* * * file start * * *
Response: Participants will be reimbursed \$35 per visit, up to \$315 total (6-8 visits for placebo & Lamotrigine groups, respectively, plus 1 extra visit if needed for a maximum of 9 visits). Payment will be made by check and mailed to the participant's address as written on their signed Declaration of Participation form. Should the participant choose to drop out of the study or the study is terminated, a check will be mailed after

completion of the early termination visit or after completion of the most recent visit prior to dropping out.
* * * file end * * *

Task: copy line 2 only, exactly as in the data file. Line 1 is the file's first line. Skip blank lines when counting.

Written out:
completion of the early termination visit or after completion of the most recent visit prior to dropping out.